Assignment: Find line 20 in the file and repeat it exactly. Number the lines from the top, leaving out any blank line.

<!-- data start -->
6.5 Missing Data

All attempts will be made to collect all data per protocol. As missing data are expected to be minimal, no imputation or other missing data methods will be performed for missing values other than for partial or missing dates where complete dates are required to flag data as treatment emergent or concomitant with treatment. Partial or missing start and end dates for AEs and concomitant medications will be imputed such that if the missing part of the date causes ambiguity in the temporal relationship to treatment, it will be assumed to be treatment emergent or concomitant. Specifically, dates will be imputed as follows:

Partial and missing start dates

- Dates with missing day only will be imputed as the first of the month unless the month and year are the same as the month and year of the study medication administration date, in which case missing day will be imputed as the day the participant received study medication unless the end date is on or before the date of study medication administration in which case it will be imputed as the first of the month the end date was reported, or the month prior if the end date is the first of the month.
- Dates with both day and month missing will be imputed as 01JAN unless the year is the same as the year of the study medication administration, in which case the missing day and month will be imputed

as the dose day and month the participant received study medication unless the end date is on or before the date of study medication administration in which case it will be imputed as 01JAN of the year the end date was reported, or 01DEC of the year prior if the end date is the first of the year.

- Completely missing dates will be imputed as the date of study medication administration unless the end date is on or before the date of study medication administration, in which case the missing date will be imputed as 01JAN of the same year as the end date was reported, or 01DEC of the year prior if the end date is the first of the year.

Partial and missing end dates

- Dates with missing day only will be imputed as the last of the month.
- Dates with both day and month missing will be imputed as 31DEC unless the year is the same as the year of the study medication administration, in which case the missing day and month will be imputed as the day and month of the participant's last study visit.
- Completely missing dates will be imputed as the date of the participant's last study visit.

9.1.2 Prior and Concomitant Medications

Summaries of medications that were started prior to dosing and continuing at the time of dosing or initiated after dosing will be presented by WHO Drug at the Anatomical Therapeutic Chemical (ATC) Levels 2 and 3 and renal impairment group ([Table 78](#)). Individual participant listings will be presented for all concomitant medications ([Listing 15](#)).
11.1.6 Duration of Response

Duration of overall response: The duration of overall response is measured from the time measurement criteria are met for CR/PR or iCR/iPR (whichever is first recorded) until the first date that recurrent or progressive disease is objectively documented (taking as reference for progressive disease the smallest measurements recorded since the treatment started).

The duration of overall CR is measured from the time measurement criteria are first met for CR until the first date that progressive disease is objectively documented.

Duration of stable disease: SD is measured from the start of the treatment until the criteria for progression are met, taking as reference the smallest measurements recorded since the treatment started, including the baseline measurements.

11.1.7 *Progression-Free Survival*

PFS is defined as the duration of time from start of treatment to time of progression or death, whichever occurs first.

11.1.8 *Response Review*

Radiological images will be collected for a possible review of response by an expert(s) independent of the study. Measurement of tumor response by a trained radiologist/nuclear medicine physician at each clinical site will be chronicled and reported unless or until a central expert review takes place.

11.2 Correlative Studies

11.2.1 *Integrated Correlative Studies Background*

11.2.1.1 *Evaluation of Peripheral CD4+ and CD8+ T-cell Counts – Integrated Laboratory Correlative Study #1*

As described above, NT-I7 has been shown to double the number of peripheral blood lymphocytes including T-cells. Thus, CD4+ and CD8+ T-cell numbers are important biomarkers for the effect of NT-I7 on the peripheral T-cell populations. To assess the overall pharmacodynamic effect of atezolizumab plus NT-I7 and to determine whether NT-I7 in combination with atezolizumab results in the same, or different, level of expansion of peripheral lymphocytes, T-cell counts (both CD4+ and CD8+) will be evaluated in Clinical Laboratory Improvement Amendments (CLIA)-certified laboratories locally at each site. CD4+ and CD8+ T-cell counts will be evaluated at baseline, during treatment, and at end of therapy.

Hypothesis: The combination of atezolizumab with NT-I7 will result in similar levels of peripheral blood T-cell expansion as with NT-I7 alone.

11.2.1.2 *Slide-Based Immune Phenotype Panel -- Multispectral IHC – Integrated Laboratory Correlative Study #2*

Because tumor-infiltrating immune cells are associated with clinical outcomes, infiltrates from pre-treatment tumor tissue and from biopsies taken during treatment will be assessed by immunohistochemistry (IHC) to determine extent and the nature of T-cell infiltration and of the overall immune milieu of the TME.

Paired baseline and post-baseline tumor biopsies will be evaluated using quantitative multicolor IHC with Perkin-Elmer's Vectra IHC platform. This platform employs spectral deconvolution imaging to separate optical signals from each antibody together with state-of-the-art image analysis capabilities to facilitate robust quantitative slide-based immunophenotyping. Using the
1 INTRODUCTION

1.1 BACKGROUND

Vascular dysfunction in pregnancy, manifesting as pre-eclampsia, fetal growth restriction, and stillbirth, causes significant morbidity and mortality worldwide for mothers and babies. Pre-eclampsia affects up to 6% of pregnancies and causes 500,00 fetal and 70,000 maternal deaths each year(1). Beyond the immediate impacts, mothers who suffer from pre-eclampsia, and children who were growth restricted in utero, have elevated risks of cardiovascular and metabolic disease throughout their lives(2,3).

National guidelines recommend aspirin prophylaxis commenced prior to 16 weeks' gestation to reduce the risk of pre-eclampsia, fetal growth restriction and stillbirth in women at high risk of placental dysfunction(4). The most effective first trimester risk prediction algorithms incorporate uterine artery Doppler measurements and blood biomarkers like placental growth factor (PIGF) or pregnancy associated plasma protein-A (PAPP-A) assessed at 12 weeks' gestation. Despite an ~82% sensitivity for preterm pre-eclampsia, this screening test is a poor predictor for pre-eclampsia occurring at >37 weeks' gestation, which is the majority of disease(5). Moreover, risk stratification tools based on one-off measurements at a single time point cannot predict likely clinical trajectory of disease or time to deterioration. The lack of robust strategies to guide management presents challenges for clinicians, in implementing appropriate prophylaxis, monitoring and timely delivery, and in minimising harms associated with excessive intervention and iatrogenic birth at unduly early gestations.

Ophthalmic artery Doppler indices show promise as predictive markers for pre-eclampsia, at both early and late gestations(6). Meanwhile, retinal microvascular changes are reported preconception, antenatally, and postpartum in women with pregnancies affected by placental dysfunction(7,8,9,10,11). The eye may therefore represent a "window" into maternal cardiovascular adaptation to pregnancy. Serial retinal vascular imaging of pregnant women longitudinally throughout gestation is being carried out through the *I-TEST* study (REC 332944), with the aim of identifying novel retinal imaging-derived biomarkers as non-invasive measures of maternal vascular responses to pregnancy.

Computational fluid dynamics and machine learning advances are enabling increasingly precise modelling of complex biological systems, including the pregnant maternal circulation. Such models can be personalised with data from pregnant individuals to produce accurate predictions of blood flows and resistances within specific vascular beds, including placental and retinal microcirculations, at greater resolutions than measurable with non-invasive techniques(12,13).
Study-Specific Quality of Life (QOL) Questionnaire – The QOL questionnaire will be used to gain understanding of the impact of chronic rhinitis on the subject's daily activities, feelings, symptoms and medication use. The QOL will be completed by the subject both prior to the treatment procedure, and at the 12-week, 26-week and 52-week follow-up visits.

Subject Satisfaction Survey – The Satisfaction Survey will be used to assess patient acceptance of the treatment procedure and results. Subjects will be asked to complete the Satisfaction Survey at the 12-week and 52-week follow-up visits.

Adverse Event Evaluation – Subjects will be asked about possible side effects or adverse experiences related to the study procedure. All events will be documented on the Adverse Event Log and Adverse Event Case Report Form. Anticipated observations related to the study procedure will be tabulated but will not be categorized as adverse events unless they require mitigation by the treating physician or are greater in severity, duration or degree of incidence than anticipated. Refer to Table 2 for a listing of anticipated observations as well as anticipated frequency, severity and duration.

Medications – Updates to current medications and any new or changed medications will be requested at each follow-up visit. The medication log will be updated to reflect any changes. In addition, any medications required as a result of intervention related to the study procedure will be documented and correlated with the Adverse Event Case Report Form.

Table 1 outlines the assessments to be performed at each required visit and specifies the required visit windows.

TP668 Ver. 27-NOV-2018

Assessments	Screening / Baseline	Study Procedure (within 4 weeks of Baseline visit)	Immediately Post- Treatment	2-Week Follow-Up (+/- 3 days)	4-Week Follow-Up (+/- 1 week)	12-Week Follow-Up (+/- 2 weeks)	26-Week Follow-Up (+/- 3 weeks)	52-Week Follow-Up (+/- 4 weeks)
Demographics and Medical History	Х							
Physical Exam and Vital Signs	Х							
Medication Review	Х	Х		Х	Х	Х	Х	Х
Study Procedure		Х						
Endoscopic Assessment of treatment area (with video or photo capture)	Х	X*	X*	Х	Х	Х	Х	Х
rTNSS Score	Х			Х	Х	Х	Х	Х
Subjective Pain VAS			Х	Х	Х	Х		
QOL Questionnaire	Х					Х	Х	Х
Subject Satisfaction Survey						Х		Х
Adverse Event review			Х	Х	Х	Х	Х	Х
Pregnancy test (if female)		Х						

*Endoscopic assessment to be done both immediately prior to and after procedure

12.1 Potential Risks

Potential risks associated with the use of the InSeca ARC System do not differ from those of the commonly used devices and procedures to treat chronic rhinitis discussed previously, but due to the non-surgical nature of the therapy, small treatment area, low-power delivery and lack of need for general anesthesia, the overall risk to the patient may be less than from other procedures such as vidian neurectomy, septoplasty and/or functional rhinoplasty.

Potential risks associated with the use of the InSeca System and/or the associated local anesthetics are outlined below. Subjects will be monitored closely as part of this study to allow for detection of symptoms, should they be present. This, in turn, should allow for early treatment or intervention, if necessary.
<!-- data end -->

11.1.8 *Response Review*